Short film Lucky Break, written and directed by Bournemouth University (BU) graduate John Addis, has been nominated for a BAFTA.
Lucky Break is one of five films nominated for a 2021 British Film Academy Award (BAFTA) in the British Short Film category. The film was written and directed by John Addis who studied BA (Hons) Television Production at BU before graduating in 2007.
Although he studied TV Production, John always wanted to work in film and since graduating he has worked in editorial roles on big budget films including Avengers: Age of Ultron and the Grand Budapest Hotel.
Alongside what John calls his “day job” as an editor he has pursued directing, collaborating with fellow BU graduates on short films and music promotions before eventually writing and directing Lucky Break.
John describes Lucky Break as “a comedy with heart” and said: “It's very short and very silly but I hope there's some humanity in there too. It's about not taking each other for granted, not judging people and finding allies in unlikely places.”
The BAFTA nomination cements John’s film as one of the best British short films of the year and demonstrates the skills that John has developed as a filmmaker through his career. Lucky Break is up against four other films for the title of Best British Short Film which will be announced at the BAFTA ceremony on 11 April.
John described what it feels like to be nominated: “It's ridiculous to be nominated, I'm obviously incredibly happy but equally confused. There are so many shorts I've seen which are brilliant and should be on there but anyway it feels great and I just hope I get the opportunity to keep making films because of it.”
His filmmaking journey started out at BU, with John initially studying Computer Animation and Visualisation but he quickly realised the course wasn’t for him and changed to Television Production. He has fond memories of his time at BU, not least because it was where he met his wife.
It is the work experience during his degree that John credits with shaping the direction of his career explaining: “I did my final year work experience working as a floor runner on the Matthew Vaughn film Stardust. It gave me first-hand experience on a high budget film set and I loved it.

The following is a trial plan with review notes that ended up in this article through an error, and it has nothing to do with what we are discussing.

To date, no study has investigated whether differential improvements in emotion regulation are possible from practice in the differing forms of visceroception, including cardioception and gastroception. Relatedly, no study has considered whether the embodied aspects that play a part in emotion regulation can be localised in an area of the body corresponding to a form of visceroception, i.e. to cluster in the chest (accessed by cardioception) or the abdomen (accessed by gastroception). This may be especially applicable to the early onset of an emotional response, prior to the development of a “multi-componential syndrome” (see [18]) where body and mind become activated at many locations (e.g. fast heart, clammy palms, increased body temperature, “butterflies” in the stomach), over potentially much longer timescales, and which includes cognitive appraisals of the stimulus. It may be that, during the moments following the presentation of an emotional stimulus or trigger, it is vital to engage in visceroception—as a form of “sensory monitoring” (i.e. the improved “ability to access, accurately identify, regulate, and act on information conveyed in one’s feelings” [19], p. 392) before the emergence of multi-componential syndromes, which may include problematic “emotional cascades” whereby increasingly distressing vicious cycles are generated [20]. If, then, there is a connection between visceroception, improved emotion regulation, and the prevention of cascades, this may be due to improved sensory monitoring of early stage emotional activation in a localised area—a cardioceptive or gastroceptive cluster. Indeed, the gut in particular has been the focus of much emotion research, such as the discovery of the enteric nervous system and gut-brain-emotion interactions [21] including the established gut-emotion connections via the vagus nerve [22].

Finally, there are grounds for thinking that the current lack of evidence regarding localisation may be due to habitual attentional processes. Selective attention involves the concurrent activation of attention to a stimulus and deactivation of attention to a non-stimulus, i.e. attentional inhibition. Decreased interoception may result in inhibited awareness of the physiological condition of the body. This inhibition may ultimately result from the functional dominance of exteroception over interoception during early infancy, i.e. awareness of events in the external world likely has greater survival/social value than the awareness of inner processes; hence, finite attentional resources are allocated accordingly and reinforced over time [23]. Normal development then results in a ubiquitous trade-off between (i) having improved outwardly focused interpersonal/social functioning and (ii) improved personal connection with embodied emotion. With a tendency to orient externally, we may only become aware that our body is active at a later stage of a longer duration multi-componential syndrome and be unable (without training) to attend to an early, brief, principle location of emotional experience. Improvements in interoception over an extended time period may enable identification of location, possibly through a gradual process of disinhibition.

“I can trace pretty much every job I've ever had back to that work experience. I heard that one of the runners had gone to work on Wes Anderson’s Fantastic Mr. Fox and I was a huge Wes Anderson fan so I wrote a gross, sycophantic cover letter to go along with my CV and ended up getting a job in IT on that film.
“I was rubbish at IT but it got my foot in the door and once I was in I managed to segue into the Editorial Department. I went on to work in Editorial on a mix of live action and stop motion films such as Frankenweenie, Grand Budapest Hotel, Avengers: Age of Ultron, and Isle of Dogs. Slowly, very slowly, I worked my way up”.
“When asked what advice he would give to aspiring filmmakers, John draws on a lesson from creating Lucky Break. He said: I'd written a script which got it onto a development scheme with the British Film Institute. This scheme brought the project along but in the end, it wasn't selected for funding. Then the producer had to move onto other projects so I was stuck with no producer and no funding.
“You get used to rejection when looking for funding but by that stage I just really wanted to make something so I took a risk and funded it myself. So, I guess the advice would be if you believe in something then it's worth a risk. It might not work out but at least you'll know you put everything into it.”
The full list of BAFTA nominees can be found on the BAFTAs website. To find out if Lucky Break gets lucky at the BAFTAs, you can watch the award ceremony on the BBC next month.